the project emphasis on planning at village and district levels will allow far
greater co-ordination and convergence with other rural developments
programmes than is generally available with JFM;
Reconciling issues of alleged encroachment by tribals on forest lands –
although GoMP maintains that cases should be dealt with recognising
customary land rights, socially acceptable regularisation of encroachment is
MP Rural Livelihoods Project - Annexes 3
severely constrained by current legislation (Forest Conservation Act, 1980).
This has led to considerable tensions between state Government and activist
groups acting on behalf of tribal populations;
Increasing the autonomy of Gram Sabhas in their ownership and
management of forest resources, as envisaged under the Panchayat
Extension to Scheduled Areas Act (1996);
Enhancing benefit sharing in good forest areas to increase the range and
quantity of products that are available from community forest management
Ensuring that NGOs play an appropriate role in developing community forest
management and in supporting conflict resolution.
A1.6 Non timber forest products (NTFPs) are an important source of food and
income for the tribal poor, especially women, who constitute more than 70
percent of gatherers1. In Madhya Pradesh, three nationalised NTFPs (sal seeds,
harra and tendu leaves) are sold directly to the Minor Forest Produce Federation
in return for wages. Although private trade of nationalised NTFPs is illegal, delays
in payment by the Federation and lack of storage facilities forces gatherers to sell
to traders and shopkeepers at very low rates. In addition to nationalised NTFPs,
more than 40 non-nationalised products are collected and sold by tribal groups to
village-level Primary Co-operative Societies of the Federation2. Most non-
nationalised NTFP collection is in the informal sector.
A1.7 Fair prices or wages for NTFP collection and employment in value-addition
stages are key concerns for gatherers. Tribal women are mainly involved in the
collection stage and not in processing and value-addition activities, where the
real profit margins lie. The importance of strengthening the contribution of NTFPs
to the livelihoods of the tribal poor, particularly women, is increasingly recognised
by GoMP and NGOs. However, widespread forest degradation has started
impacting on the availability of NTFPs as a sustainable source of income.
A1.8 Although the project recognises the importance of NTFPs to poor people‟s
livelihoods, there are many challenges to realising this potential. The project will
need to find ways to improve poor people‟s skills, including in processing and
value addition. Improving access to markets and prices for NTFPs are critical
issues although the project will need to avoid advocating a greater Government
role in setting minimum support prices. The project also needs to be aware of
significant risks as well as opportunities for poor people to engage in enterprises
based on new or underdeveloped markets. The fact that the most valuable
NTFPs remain nationalised – despite the provisions of PESA – significantly
constrains their potential to contribute to livelihoods enhancement. The project
will need to promote debate on issues associated with collection and marketing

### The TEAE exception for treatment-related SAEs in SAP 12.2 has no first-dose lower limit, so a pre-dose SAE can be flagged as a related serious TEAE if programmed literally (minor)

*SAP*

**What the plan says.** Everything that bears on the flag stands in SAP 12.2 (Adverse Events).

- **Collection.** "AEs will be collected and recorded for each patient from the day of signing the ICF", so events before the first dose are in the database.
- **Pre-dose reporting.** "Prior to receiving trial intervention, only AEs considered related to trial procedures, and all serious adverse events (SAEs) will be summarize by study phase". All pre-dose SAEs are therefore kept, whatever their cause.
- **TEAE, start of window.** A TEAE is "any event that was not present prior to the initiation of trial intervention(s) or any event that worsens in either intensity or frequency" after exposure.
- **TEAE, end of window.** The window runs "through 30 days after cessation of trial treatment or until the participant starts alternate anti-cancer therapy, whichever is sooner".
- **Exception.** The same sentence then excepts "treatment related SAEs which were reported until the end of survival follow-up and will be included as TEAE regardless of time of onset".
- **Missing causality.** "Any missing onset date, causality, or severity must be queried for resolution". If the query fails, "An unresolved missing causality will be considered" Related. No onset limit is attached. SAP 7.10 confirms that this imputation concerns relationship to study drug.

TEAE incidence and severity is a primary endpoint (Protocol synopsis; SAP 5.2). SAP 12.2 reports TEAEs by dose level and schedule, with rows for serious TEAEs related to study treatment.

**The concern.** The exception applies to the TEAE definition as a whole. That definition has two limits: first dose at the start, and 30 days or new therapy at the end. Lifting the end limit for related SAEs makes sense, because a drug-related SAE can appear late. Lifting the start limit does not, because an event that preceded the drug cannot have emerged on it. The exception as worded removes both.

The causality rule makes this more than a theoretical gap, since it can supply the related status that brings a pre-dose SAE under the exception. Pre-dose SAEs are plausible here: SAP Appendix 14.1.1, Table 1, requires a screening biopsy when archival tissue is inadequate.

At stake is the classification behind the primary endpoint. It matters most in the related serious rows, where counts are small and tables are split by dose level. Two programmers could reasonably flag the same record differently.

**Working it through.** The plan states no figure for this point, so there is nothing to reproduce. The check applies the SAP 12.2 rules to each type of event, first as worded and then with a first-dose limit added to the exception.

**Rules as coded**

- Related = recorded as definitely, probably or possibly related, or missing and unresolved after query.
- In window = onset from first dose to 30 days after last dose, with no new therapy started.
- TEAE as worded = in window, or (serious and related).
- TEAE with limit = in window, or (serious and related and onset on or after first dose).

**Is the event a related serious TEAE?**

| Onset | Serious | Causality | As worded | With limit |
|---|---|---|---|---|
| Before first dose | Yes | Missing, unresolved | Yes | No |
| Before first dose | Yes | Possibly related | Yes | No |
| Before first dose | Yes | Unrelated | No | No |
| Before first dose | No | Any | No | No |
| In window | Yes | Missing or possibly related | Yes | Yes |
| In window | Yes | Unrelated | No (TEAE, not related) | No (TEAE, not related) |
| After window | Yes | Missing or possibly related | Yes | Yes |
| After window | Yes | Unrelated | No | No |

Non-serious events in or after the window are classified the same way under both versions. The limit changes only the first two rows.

regulations for NTFPs (both nationalised and other minor forest produce) through
the livelihoods forum.
Documentation review and discussions with the Minor Forest Produce Federation, Bhopal.
Madhya Pradesh Human Development Report, 1998.
MP Rural Livelihoods Project - Annexes 4
Watershed And Agricultural Development
A1.9 Given that the traditional livelihood base from forest produce is declining,
there has been an increasing shift by tribal groups towards agriculture in recent
years. Poverty in the project districts for both tribal and scheduled caste
populations manifests itself in subsistence farming of low value crops on marginal
lands, in primarily rainfed conditions. Most project districts (especially Jhabua,
Dindori, Mandla) have low irrigation rates and low agricultural productivity. In
2000, the worst drought in forty years is estimated to have affected 3.7 million
people throughout the state, and particularly the project districts of Dhar and
A1.10 The situation of poor households is characterised by marginal
landownership, insecure tenancy and landlessness. Prior to bifurcation of MP,
approximately 56% of agricultural landholdings were marginal holdings of less
than two hectares, occupying only 16% of the cultivated area3. Although the
average size of landholding in project districts is 3.12 hectares (as against the
state average of 2.63 hectares), agricultural fields of tribal communities are
mostly on hill slopes. Undulating terrain, skeletal soils and absence of field bunds
result in low agricultural productivity and do not allow for mechanised agriculture.
As a result, the majority of small and marginal farmers also work as agricultural
labourers and/or sharecroppers to sustain their livelihoods.
A1.11 Unsustainable agricultural practices in areas of unreliable rainfall have
contributed to widespread soil erosion and land degradation. In addition,
agricultural intensification and rapid expansion of irrigation based on groundwater
utilisation in certain districts of western MP (e.g. Dhar) has led to major concerns
about unsustainable rates of groundwater extraction.
A1.12 Based on the micro planning activities, the project would support
watershed development interventions in target villages, building on existing social
or natural capital developed through the Rajiv Gandhi Watershed Mission and
Pani Roko Abhiyan. GoMP‟s technical approach (Annex 7) outlines how the